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The importance of voice over - Context

I hate you.

As a standalone statement, it seems quite aggressive. But words on a page, in a text message or in a video can often be ambiguous - put another way, they have different intentions.

Let's look at that phrase again: I hate you.

Most of the time it's used in its literal sense - to express strong dislike for somebody. But it's also used by, for example, victims of pranks - oh hahaha now I've got custard all over my head, I hate you - and doesn't carry any ill feeling whatsoever.

A protester holds up a placard of an angry face at a rally

Photo by Andre Hunter on Unsplash.

Context is important when interpreting the meaning of different types of media. Music can set the tone of a piece. Filmed footage gives immediate visual references to latch on to. But there are still occasions where context isn't so easy to recognise. If the sum of all the parts don't quite marry up, viewers or listeners can be left a bit confused and often they won't know why.

One of the jobs of a voice over artist is to give further context to a piece. I've created some ridiculous videos to highlight what I'm trying to say here.

Have a watch - when the words come on screen, think about them. What springs to mind? Where do they usually occur? What feelings appear? How does it sound in your head? Then when the words show up again, see if your pre-conceptions match up with the voice.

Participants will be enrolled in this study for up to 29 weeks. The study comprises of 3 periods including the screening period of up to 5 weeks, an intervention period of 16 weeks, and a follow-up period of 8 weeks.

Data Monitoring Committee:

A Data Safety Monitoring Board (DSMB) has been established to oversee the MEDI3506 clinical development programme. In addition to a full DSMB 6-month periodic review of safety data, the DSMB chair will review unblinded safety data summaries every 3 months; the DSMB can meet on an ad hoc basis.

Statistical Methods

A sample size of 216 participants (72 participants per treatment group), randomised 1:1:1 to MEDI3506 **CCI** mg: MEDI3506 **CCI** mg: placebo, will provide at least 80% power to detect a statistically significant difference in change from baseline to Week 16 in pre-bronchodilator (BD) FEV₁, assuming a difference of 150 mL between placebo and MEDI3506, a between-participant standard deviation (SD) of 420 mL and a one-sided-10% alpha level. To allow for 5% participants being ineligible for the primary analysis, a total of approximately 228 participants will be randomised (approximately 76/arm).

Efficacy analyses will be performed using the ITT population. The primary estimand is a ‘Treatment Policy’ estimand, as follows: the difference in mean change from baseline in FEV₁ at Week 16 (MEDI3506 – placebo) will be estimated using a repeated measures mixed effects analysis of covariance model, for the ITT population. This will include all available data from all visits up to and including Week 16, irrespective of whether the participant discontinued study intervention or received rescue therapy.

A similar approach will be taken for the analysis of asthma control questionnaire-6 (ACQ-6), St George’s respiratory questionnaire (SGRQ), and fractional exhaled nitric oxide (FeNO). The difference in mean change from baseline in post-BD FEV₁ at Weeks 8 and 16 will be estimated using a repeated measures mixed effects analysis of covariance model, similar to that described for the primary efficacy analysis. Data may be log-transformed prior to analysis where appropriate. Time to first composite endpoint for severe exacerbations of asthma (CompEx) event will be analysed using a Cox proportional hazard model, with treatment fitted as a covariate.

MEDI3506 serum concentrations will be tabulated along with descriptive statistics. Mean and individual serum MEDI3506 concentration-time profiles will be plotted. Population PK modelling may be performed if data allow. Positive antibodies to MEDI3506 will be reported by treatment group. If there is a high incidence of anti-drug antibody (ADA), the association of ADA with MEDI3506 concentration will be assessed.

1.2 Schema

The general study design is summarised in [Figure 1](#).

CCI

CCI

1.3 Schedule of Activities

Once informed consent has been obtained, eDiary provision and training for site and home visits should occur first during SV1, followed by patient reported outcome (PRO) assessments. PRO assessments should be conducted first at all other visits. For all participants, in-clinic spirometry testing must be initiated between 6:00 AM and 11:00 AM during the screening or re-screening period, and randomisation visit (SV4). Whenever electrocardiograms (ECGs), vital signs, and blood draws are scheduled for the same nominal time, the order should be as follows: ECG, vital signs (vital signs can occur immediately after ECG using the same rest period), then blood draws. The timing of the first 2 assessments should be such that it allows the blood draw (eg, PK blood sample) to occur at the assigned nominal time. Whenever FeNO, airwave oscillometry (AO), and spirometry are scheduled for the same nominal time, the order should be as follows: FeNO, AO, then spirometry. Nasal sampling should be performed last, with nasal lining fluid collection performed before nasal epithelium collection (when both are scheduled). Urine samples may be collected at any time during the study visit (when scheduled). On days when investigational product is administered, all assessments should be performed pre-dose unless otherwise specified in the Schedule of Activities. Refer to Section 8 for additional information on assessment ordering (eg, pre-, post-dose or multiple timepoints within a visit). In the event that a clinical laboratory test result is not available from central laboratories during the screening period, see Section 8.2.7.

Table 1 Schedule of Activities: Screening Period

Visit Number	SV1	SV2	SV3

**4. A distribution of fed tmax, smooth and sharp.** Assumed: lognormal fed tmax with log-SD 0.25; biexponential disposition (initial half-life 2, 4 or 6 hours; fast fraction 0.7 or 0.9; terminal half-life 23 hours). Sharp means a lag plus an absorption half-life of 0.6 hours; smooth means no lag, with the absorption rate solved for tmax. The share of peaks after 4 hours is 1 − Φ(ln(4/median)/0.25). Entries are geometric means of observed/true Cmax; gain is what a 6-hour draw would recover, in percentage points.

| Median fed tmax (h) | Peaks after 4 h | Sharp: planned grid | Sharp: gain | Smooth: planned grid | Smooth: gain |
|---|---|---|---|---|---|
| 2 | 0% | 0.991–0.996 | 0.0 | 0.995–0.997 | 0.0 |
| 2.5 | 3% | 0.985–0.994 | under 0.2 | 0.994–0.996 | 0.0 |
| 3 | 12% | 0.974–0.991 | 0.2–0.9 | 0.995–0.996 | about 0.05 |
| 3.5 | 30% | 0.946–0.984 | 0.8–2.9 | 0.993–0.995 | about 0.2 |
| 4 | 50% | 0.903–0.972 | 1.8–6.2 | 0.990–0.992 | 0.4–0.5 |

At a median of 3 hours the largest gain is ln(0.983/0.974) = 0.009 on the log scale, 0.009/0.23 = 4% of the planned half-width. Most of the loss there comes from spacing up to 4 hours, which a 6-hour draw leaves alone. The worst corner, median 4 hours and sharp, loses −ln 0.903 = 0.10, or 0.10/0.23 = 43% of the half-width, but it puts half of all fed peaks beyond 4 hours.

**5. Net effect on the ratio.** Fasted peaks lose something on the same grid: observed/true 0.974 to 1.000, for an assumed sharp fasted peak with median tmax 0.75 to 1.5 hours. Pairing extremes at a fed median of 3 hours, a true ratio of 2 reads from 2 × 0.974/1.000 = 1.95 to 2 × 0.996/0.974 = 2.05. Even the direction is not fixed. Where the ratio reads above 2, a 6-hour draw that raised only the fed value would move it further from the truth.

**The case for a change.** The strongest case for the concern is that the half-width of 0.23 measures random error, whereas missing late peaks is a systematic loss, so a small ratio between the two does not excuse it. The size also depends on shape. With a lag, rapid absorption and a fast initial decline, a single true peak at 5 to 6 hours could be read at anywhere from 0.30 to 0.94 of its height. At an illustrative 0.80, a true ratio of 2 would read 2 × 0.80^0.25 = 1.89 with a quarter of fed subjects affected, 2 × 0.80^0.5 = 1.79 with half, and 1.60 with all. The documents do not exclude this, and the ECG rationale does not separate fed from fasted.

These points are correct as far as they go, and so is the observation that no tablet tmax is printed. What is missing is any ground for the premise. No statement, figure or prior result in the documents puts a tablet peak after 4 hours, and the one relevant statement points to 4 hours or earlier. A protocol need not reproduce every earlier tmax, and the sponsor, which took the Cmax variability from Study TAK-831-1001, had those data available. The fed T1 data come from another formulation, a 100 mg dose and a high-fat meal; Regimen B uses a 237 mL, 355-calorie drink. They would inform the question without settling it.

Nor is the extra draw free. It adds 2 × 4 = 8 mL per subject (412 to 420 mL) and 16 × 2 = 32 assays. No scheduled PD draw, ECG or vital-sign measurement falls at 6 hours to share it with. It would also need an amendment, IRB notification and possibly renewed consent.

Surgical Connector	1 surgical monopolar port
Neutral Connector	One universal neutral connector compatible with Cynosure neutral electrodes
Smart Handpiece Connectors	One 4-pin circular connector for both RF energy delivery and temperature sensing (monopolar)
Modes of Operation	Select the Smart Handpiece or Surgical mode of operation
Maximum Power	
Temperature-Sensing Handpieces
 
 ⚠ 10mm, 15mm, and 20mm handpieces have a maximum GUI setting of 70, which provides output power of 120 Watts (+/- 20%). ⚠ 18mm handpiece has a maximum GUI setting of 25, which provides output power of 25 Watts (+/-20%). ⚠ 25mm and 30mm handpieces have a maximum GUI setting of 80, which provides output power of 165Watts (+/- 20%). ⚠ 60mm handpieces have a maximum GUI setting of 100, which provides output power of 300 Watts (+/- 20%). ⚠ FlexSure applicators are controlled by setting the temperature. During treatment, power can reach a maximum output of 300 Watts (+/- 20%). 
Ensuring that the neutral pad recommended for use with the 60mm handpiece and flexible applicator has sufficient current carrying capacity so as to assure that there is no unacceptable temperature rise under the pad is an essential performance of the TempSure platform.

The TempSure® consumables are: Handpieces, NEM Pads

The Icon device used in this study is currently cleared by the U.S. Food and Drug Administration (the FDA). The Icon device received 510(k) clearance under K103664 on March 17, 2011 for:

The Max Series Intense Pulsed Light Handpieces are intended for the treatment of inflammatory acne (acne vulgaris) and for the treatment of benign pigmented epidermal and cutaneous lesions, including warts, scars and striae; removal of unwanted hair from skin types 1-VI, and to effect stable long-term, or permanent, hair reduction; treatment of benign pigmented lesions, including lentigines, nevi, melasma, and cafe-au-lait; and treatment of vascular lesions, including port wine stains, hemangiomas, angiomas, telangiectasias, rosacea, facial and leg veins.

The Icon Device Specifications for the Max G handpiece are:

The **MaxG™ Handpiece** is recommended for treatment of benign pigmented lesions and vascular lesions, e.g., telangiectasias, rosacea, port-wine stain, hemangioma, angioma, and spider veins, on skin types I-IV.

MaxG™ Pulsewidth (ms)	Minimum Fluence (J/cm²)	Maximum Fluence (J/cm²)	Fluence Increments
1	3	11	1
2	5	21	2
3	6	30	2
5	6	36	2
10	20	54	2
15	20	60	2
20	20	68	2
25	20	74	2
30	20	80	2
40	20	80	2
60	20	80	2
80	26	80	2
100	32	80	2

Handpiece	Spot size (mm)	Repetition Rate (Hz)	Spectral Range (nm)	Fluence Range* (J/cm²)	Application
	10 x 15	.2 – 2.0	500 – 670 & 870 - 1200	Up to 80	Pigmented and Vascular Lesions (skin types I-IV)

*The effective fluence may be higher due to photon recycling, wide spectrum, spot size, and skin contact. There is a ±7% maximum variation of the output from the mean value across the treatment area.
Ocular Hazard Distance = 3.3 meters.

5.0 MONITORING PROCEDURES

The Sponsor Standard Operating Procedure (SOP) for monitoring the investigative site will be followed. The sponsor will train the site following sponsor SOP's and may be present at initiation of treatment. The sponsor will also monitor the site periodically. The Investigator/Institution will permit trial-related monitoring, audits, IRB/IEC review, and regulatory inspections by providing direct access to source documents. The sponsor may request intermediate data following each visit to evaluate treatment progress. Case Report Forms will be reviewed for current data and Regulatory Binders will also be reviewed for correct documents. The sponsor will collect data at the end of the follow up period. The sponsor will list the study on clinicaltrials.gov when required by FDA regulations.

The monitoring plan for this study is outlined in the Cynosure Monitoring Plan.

I'm also available for video production (I'm not).

Hopefully the videos showed that you can't always tell what the words are supposed to be doing (saying).

When you add the voice, you get the feeling and intention that can so often go missing. It can help the audience to make sense of a piece. Even if it already has visuals and music, the voice can take away some of the work for the viewer. Rather than having to process parts of it themselves, they can just soak it up.

From the perspective of a voice over artist, if you can't quite grasp the meaning of a piece, never be afraid to ask. After all, everybody wants to get it right. Ask for the music, ask for direction, ask what THEIR intention is for the piece. If you get a two word script that just says "I'm fine", there's so many ways that it can be taken. Yes, I actually am fine / I'm ok I guess, but I'm saying it in a way that I want attention / I am fiiiiiiine! (Just check out my photo in the header). Ha!

I'm not saying voice is needed in all productions, because it isn't. If it's not going to be adding identity, emotions, messages, details we don't know about, or (yes I'm going to use that word again) context, it's maybe superfluous to the project.

It's not just about regurgitating what's happening on screen, it's about filling in the gaps and most important of all (and I can't emphasise this enough (because the editor only gives me bold and italics)) helping the audience to understand.


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Martin Whiskin voiceover artist talking into a Rode NT1-a microphone
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